Middle English, from Old French, from feminine past participle of valoir, to be strong, be worth, from Latin valēre; see wal- in Indo-European roots.
(American Heritage® Dictionary of the English Language, Fourth Edition)
From the French value, feminine past participle of valoir, from Latin valere ("to be strong, be worth"). (Wiktionary)

Examples

  • In the 3200 data set the value for days that are flagged in other data sets are then estimated against the other stations and entered in as “original value” in 3200.

    A Second Look at USHCN Classification « Climate Audit

  • But intrinsic value is not merely non-instrumental value; for it is also to be distinguished from what Moore calls the ˜value as a part™ of a situation, namely the extra contribution which the situation makes to the value of a complex situation of which it is a ˜part™, over and above its intrinsic value.

    George Edward Moore

  • Not a portion of the value, but the _whole value_, is resolvable into net income and revenue maintaining British families, and creating and sustaining

    The History of the Great Irish Famine of 1847 (3rd ed.) (1902) With Notices of Earlier Irish Famines

  • In him this may possibly arise from no unusual liberality of mind; it may spring from a selfish desire to see the principles he has established or made his own carried out to their legitimate extent, and their value established and acknowledged -- _for it is the application of a principle that imparts to it its highest value_.

    Blackwood's Edinburgh Magazine — Volume 53, No. 330, April 1843

  • That is to say, the manurial value of food consumed during the last year is _only one-half its theoretical value_.

    Manures and the principles of manuring

  • Real Estate& Negroes should be held by all, who are not compelled by debts to sell, because when peace comes they will have some value, though perhaps a low one, while tis certain that the present paper will have a low value& perhaps none at all, as has already happened twice in France and once in the United States.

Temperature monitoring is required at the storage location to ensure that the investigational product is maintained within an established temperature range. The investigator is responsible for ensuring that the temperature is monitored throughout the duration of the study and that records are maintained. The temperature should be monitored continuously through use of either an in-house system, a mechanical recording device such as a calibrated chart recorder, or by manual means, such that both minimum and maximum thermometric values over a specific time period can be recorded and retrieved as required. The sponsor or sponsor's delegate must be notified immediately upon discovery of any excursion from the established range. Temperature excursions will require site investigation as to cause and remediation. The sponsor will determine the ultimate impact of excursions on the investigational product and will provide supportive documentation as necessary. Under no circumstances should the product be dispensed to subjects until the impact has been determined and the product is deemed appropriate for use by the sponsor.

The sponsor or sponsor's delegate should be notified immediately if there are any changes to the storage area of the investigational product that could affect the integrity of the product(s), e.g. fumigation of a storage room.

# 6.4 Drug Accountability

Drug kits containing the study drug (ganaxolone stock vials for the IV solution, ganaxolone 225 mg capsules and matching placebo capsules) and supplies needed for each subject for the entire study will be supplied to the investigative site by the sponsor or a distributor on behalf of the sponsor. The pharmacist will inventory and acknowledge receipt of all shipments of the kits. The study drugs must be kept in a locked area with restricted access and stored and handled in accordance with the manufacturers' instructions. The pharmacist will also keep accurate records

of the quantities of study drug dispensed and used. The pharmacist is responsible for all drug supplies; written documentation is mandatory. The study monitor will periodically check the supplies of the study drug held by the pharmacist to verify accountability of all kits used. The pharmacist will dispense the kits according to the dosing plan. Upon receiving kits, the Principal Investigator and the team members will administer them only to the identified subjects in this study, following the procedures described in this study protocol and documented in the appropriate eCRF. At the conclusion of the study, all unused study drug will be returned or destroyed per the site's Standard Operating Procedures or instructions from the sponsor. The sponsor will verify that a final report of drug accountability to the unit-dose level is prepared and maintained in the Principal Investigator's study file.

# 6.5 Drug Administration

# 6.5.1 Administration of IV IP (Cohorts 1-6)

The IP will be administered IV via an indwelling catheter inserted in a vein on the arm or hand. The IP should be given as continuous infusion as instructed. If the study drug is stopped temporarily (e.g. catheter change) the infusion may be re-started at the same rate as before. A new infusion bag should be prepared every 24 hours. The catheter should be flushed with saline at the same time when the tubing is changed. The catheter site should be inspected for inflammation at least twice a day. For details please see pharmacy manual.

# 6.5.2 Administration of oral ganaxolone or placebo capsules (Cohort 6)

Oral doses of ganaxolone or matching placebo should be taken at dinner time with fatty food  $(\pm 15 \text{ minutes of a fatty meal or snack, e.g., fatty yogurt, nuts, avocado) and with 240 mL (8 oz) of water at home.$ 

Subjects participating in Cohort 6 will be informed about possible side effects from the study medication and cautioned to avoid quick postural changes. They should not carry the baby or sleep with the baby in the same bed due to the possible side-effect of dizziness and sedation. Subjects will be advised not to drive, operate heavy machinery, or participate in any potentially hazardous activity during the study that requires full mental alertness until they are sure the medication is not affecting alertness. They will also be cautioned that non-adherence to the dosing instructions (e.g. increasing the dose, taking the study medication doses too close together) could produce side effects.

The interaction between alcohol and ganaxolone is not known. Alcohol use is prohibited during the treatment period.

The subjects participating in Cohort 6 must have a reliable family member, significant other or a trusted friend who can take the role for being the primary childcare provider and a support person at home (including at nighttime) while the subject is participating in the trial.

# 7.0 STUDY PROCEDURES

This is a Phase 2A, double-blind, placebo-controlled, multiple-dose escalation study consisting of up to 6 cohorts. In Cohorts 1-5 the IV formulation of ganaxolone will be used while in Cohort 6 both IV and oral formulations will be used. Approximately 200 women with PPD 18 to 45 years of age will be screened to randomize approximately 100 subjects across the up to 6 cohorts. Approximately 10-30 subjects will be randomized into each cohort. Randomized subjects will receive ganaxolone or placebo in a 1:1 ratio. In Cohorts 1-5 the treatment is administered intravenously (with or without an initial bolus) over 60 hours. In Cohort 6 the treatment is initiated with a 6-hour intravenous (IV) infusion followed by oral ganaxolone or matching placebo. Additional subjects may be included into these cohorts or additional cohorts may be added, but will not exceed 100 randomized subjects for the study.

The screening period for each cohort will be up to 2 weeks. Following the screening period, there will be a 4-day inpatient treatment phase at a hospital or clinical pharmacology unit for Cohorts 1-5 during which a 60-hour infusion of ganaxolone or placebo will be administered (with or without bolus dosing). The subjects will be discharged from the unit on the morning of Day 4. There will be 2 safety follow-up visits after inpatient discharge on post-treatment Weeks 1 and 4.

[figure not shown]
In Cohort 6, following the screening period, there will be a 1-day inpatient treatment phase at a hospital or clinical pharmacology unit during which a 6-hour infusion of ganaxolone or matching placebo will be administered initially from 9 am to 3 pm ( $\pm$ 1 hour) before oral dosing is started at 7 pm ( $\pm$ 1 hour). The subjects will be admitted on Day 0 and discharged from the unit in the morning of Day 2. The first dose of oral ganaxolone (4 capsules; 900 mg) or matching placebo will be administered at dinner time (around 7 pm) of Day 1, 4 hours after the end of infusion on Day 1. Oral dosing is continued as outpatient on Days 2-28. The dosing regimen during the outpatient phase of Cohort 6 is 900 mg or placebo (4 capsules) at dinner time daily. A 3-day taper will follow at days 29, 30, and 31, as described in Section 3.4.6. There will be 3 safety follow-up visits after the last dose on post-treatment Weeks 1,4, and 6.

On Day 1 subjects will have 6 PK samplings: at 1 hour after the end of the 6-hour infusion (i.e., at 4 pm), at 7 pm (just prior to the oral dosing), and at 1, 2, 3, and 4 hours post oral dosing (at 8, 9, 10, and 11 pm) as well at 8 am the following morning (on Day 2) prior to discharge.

Elliott and Gonzales Family Papers. Personal Correspondence, 1861-1865.

  • We do not exchange a bale of cotton for a bale of lace collars, nor a pound of wool in the grease for a pound of wool in cashmere; but a certain value of one of these things _for an equal value_ of the other.

    What Is Free Trade? An Adaptation of Frederic Bastiat's "Sophismes Éconimiques" Designed for the American Reader

  • From this gross _Diallælos_ (as the logicians call it), or see-saw, we are now liberated; for the first step, as we are now aware, is false: the value of commodities is _not_ determined by wages; since wages express the value of labor; and it has been demonstrated that not the _value_ but the _quantity_ of labor determines the value of its products.

    Memorials and Other Papers — Volume 2

  • In this passage, over and above the radical error about real value, there is also apparent that confusion, which has misled so many writers, between _value_ and _wealth_; a confusion which Mr. Ricardo first detected and cleared up.

    Memorials and Other Papers — Volume 2

  • You know, Phædrus, or you soon will know, that I differ from X. altogether on the choice between the two laws: he contends that the value of all things is determined by the _quantity_ of the producing labor; I, on the other hand, contend that the value of all things is determined by the _value_ of the producing labor.

    Memorials and Other Papers — Volume 2

Wordnik is becoming a not-for-profit! Read our announcement here.

Comments

Log in or sign up to get involved in the conversation. It's quick and easy.